The Witcher

TV review by
Joyce Slaton, Common Sense Media
The Witcher TV Poster Image
Popular with kids
Violent medieval monster mayhem is mature fun, has nudity.

Parents say

age 16+
Based on 36 reviews

Kids say

age 15+
Based on 27 reviews

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The parents' guide to what's in this TV show.

Positive Messages

The show's sympathies clearly lie with underdogs such as the Elves, who are fighting back against human genocide, and those who labor under social and/or political discrimination. Themes of teamwork, courage, and perseverance are demonstrated. 

Positive Role Models & Representations

Many characters, including Geralt and Yennefer, focus their efforts on helping underdogs and protecting the weak. The cast has many strong female characters, and people of color in prominent supporting roles. In this world, Witchers are a despised minority ("We don't want your kind around here, you mutant son of a bitch" one villager says to Geralt), and Elves are a struggling race fighting against humankind just to exist. As in the game series, moral choices play a part in the action. As Geralt says when asked to do something morally questionable, "Evil is evil, lesser, greater, middling, it's all the same." 



Violence is of the fantasy variety: CGI monsters, swords, battles. Geralt always triumphs in monster battles but the monster deaths can be harrowing, with dark blood, otherworldly screams, hacked off limbs, and the like. Battles are often sickeningly gory, with decapitations, eviscerations, slit throats, gouting blood and gore. A man has his head split by an axe; a main character is dispatched with an arrow in the eye. Several characters commit suicide, which the series seems to view as honorable and necessary (they were going to be killed/captured by soliders). A song mentions a potion that causes an abortion. Several female characters talk about being sexually assaulted and raped, but we don't see their attacks. A deer is seen with a bloody wound and then we hear the sound of a slashing sword.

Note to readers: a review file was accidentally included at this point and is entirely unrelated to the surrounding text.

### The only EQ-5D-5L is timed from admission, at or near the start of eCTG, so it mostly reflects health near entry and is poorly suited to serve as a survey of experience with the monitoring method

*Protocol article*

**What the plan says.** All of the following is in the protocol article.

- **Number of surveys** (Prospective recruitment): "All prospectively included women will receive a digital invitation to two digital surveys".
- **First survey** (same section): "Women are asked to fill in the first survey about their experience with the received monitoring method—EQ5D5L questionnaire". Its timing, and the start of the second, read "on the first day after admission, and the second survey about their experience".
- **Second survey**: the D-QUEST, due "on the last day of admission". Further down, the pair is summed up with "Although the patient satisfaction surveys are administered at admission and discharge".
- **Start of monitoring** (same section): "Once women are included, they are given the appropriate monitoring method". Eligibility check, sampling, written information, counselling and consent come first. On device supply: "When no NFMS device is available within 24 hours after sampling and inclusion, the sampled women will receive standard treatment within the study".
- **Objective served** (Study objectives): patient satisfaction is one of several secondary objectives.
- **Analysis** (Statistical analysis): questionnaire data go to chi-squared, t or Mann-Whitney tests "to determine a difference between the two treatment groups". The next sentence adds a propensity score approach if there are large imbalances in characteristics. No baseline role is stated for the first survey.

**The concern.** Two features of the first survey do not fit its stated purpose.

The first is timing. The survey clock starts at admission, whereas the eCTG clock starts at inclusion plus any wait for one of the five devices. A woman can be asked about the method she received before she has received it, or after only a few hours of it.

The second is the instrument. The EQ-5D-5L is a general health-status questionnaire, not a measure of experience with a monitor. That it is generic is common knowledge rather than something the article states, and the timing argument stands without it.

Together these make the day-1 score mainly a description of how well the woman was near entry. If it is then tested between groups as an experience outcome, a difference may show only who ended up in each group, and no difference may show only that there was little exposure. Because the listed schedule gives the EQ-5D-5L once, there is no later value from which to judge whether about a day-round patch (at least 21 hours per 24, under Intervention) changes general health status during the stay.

Many characters have sexual tension between them; we see kisses as well as sexual relationships that include nudity. Breasts and buttocks are visible as a wizard creates an illusion of a sunny garden with strolling nude women. An orgy occurs at a party. 


Cursing is often a part of trash talk, with Geralt called a "mutant son of a bitch" and a "filthy degenerate born of hell." Expect also to hear "f--k," "s--t," "bastard," "damn," "hell." 

Drinking, Drugs & Smoking

Potions are a part of the narrative, with characters taking elixirs from bottles to perform magical functions, or to commit suicide. Adult characters drink beer in taverns; no one acts drunk. 

What parents need to know

Parents need to know that The Witcher is a series based on the book series and popular video games of the same name. As in the game, the action is set in a magical world in which "mutant" characters called Witchers are able to slay monsters. The monster battles are righteously scary, with giant creatures equipped with scary faces, claws, unearthly long arms, and the like; when main Witcher Geralt (Man of Steel's Henry Cavill) fights them, there's dark blood, scary music, hacked off limbs, and visuals of the dead bodies of monsters. There's even more gore in the human battles, with soldiers fighting on the battleground and grievous injuries: stabbings, slashings, decapitations, throats are slit, a man's head is halved with an axe with bright-red spouting blood and gore. Sexual violence is referred to, but not seen on-screen. Some characters have otherworldly powers and can cause magical destruction, but the show's sympathies clearly lie with characters who are downtrodden and despised such as Witchers and Elves. Romance plays a part in some storylines and sexual images are frequent: characters have sex that includes nudity, come upon an orgy at a party, and non-sexual nudity (breasts and buttocks) occurs in a magical illusion. Language includes "f--k," "s--t," "son of a bitch," "damn," and "hell." Characters drink beer in bars but don't get drunk; potions play a part in the story, used for suicide and abortion, among other purposes. Female characters have strong roles and some members of the cast are people of color; themes of courage, teamwork, and perseverance are illustrated in magical quests aimed at righting wrongs.  

User Reviews

  • Parents say
  • Kids say
Adult Written bytcn1970 December 20, 2019

Just bad.

I've never posted here before, but I wanted to comment on this series because what I read on the review and what I saw in the series does not match, in my... Continue reading